Singing stars give away their age

Posted on Tuesday 26th October 2010

Asteroseismologists from the University of Birmingham have studied a star in our galaxy, the Milky Way, which is older and bigger than our Sun and has certain characteristics that signify its age and internal properties, according to a paper in the Astrophysical Journal, announced at a NASA press conference today, Tuesday 26th October 2010, in Aarhus, Denmark.

Scientists are using observations made by the NASA Kepler satellite, which is searching for planets around other stars in our galaxy, to also take the ‘pulse’ of the stars.

Stars are characterized using the natural pulse of their light waves. These variations in brightness can be translated into ringing vibrations, or oscillations, within the stars using a technique called asteroseismology. The oscillations reveal information about the internal structure of the stars, in much the same way that seismologists use earthquakes to probe the Earth’s interior. This information allows the properties of stars, such as their mass, size and age, to be measured to exquisite precision.

The asteroseismologists at Birmingham are part of a team that studied in detail the star KIC11026764, which they have named ‘Gemma’. Gemma is about twice the size of the Sun. Interesting signatures from its oscillations signify that Gemma is in late middle age, almost a billion years older than the Sun. Scientists were able to measure the age to an unprecedented level of precision, near one per cent.

Dr Bill Chaplin, Reader in Solar and Stellar Physics from the University of Birmingham’s School of Physics and Astronomy, who leads the international team studying solar-type stars, said, ‘Stars ring or vibrate like musical instruments. If you measure the pitch of an instrument, you can tell how big it is - the bigger the instrument, the lower the pitch and deeper the sound. This is how we can tell how big stars are. We can also estimate their ages. We find that as stars get older, they go through a state where they become less ‘tuneful’, and Gemma is in this state.’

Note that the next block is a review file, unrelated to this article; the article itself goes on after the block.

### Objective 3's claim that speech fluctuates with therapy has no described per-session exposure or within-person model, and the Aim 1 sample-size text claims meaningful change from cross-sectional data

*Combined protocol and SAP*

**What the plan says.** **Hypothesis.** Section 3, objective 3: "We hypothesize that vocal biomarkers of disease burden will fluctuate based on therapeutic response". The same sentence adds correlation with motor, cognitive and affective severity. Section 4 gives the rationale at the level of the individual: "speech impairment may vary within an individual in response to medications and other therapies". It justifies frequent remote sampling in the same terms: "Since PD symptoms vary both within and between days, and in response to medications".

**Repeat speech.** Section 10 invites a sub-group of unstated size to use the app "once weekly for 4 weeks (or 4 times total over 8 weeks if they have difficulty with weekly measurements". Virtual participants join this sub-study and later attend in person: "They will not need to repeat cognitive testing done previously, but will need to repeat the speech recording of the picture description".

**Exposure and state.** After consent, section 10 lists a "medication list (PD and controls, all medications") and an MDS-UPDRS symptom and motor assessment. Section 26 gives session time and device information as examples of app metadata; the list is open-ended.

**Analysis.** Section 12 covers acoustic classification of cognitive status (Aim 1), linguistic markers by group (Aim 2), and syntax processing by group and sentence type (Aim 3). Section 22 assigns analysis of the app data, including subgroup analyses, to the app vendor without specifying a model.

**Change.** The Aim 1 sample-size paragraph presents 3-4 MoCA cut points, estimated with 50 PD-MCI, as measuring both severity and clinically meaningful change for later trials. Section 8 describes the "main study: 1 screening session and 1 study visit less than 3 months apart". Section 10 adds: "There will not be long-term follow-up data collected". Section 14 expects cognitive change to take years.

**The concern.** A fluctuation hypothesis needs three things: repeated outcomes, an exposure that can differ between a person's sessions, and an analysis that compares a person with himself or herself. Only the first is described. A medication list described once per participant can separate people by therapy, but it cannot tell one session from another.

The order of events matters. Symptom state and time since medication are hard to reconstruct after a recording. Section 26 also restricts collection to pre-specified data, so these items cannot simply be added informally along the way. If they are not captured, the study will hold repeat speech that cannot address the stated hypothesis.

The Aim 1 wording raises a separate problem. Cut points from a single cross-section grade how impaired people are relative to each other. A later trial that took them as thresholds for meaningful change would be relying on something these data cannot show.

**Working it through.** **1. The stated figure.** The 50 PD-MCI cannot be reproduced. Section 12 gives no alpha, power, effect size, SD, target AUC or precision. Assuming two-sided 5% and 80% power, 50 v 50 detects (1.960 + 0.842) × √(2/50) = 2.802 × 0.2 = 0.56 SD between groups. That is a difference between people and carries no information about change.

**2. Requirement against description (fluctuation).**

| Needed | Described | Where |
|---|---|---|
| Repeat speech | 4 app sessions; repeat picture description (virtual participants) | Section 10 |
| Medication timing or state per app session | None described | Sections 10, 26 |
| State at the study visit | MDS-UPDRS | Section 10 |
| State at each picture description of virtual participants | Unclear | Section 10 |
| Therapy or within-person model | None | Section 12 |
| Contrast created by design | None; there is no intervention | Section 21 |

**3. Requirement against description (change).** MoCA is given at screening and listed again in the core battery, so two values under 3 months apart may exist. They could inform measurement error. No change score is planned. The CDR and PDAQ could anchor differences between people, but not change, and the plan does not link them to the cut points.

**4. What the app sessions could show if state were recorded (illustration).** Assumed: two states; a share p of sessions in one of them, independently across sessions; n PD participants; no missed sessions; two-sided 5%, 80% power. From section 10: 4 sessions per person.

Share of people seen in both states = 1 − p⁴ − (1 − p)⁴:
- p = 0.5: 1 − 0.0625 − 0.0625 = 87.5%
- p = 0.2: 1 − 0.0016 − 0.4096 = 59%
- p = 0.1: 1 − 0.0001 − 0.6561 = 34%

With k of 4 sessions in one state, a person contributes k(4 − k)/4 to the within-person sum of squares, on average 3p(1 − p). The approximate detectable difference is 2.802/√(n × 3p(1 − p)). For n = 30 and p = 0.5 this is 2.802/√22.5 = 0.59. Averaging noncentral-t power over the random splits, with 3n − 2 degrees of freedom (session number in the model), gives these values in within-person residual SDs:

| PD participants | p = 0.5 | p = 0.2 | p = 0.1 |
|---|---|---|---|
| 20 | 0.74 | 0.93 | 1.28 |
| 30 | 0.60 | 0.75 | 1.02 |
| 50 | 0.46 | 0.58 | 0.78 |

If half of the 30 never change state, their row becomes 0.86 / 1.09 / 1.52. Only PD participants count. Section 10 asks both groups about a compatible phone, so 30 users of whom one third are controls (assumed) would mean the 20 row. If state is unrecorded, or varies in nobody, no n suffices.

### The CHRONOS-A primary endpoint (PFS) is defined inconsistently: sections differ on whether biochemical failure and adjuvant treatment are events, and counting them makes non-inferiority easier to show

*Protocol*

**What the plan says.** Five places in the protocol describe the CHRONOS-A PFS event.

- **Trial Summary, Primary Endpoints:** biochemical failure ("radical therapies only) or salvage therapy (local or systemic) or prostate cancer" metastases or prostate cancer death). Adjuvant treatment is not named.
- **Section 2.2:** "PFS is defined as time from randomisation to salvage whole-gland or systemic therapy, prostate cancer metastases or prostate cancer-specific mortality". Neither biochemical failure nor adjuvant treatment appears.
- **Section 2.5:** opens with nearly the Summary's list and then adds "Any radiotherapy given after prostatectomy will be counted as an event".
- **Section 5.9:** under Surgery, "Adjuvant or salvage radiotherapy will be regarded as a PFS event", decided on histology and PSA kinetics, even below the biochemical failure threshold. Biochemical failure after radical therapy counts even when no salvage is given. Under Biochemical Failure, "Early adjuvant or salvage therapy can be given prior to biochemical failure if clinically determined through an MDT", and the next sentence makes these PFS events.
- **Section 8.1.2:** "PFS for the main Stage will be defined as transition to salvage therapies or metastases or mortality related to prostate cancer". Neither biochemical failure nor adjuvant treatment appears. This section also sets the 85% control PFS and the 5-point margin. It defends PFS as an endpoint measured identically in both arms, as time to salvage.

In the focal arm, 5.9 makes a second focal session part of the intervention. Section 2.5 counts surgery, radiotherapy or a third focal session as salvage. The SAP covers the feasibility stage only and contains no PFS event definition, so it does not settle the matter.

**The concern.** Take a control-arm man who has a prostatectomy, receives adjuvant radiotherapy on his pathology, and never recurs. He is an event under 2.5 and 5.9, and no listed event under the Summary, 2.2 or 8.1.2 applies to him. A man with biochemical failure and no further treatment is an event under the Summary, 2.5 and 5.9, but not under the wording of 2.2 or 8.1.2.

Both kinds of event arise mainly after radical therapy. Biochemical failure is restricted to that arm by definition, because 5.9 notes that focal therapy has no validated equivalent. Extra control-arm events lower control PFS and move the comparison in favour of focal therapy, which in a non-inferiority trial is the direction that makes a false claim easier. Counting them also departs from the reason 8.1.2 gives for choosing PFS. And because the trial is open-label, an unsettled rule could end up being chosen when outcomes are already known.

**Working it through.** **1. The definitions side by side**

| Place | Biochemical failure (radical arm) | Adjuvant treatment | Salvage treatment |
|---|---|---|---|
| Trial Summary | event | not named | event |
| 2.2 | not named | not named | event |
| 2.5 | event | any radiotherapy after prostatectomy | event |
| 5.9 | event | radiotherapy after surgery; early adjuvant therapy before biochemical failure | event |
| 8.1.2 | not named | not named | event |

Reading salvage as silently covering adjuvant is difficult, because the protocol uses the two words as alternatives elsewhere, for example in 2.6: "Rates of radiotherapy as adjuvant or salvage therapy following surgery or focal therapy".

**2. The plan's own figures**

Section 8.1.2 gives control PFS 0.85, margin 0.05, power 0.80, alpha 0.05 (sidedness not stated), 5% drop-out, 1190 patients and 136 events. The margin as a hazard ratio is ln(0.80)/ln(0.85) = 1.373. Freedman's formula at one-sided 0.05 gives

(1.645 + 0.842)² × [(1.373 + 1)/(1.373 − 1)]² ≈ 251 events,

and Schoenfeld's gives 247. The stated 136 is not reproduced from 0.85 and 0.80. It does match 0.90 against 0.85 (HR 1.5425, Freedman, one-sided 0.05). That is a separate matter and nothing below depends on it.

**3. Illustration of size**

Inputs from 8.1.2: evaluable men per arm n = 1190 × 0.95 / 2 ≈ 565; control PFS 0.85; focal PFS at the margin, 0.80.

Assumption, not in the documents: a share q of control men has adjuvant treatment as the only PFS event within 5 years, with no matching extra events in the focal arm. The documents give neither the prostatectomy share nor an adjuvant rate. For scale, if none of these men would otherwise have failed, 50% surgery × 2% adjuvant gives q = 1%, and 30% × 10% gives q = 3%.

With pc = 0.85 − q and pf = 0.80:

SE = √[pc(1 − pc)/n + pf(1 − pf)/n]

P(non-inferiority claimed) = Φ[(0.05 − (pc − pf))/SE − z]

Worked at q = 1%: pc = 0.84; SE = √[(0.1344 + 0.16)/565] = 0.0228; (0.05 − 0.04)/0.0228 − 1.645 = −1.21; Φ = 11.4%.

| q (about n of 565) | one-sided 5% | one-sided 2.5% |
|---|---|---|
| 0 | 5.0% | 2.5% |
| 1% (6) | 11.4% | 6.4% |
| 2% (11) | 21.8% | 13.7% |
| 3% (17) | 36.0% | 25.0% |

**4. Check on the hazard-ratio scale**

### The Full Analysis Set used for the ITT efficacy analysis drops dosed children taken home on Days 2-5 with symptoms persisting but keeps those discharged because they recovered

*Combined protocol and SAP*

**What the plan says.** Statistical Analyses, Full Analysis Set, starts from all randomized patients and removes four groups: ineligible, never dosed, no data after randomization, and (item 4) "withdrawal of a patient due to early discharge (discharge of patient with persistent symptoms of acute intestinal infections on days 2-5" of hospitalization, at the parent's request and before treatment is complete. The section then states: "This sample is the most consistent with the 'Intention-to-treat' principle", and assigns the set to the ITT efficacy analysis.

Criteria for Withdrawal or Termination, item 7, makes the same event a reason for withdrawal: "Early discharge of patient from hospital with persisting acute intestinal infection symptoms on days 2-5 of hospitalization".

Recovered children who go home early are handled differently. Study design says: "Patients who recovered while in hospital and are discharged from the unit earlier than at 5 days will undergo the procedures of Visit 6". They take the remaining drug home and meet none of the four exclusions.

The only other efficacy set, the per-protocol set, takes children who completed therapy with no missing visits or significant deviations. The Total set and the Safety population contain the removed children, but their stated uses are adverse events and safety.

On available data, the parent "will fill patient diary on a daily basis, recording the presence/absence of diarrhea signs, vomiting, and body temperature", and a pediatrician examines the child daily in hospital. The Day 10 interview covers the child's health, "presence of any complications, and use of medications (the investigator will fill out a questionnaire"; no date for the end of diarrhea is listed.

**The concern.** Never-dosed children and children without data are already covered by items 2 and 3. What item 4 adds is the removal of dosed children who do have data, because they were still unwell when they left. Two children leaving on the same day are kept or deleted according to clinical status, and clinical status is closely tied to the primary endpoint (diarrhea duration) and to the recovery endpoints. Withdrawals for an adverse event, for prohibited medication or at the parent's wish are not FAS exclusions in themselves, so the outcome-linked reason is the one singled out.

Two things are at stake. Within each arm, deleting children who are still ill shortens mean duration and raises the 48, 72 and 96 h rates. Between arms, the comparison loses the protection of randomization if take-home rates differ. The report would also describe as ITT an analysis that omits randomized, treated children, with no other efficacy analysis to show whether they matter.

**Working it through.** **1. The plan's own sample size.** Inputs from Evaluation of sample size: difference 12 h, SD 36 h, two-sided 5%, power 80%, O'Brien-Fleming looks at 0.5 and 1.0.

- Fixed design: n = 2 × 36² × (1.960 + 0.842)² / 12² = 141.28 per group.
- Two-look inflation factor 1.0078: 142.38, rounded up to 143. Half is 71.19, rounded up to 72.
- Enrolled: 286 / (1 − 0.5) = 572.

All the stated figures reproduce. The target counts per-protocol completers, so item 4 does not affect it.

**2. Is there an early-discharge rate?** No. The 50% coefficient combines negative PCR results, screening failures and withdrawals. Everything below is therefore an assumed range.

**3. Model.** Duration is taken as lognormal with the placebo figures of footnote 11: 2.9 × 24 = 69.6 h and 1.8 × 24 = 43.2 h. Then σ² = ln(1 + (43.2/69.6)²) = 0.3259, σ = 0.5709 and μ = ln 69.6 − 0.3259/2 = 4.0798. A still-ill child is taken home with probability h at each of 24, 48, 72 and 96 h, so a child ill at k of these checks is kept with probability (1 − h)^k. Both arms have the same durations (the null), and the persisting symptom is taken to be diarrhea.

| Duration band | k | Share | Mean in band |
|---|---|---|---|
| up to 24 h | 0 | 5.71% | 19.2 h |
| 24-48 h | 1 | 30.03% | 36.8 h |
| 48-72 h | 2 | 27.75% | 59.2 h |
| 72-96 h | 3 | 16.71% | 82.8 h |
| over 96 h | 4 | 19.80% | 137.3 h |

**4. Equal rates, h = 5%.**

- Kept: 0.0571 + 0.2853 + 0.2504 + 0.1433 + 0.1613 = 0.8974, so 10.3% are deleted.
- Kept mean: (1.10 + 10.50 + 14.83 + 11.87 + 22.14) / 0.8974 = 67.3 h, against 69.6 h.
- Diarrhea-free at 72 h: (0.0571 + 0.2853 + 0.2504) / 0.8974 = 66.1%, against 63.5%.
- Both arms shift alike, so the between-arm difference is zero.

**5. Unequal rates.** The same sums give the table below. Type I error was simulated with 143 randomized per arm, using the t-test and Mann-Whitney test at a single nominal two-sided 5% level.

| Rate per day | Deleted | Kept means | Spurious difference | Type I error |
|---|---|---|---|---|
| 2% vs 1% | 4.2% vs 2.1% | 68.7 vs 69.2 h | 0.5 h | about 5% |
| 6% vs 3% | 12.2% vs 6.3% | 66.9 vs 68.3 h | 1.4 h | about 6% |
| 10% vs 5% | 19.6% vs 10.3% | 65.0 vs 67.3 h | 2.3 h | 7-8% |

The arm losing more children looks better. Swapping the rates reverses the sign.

He continues: ‘We hope that by studying stars in this way it will also give us a greater understanding of the Sun, what drives the variability of the Sun, and why it has quiet and active periods. We can study stars that look like the Sun but are older and younger. This could give us an idea of what might have caused the unusual solar minimum in recent years, when the sun was much quieter than we would have expected it to be.’

Notes to Editors

1. This research will be featured in the Nov 1 2010 issue of Astrophysical Journal: ‘A precise asteroseismic age and radius for the evolved sun-like star KIC11026764.’
2. Further papers about ‘Red Giants’ featuring authors from the University of Birmingham are being presented at NASA’s press conference. Red Giants are very old stars that have expanded and cooled as they age. The Sun will eventually become a red giant. The study of red giants plays an important role in understanding how the chemical make-up in our galaxy is evolving over time. These papers are: ‘Asteroseismology of red giants from the first four months of Kepler data’ (Astrophysical Journal); ‘Global oscillation parameters for 800 stars’ and ‘Solar-like oscillations in red giants observed with Kepler: Comparison of global oscillation parameters from different methods’ (both Astronomy and Astrophysics).
3. The Kepler mission was launched in March 2009. It is focussed on the constellations of Cygnus and Lyra, looking at 150,000 stars in total in the Milky Way Galaxy. It is searching for planets around other stars, and studying stars using their oscillations.

Further information
Kate Chapple, Press and PR Officer, University of Birmingham, tel 0121 414 2772 or 07789 921164.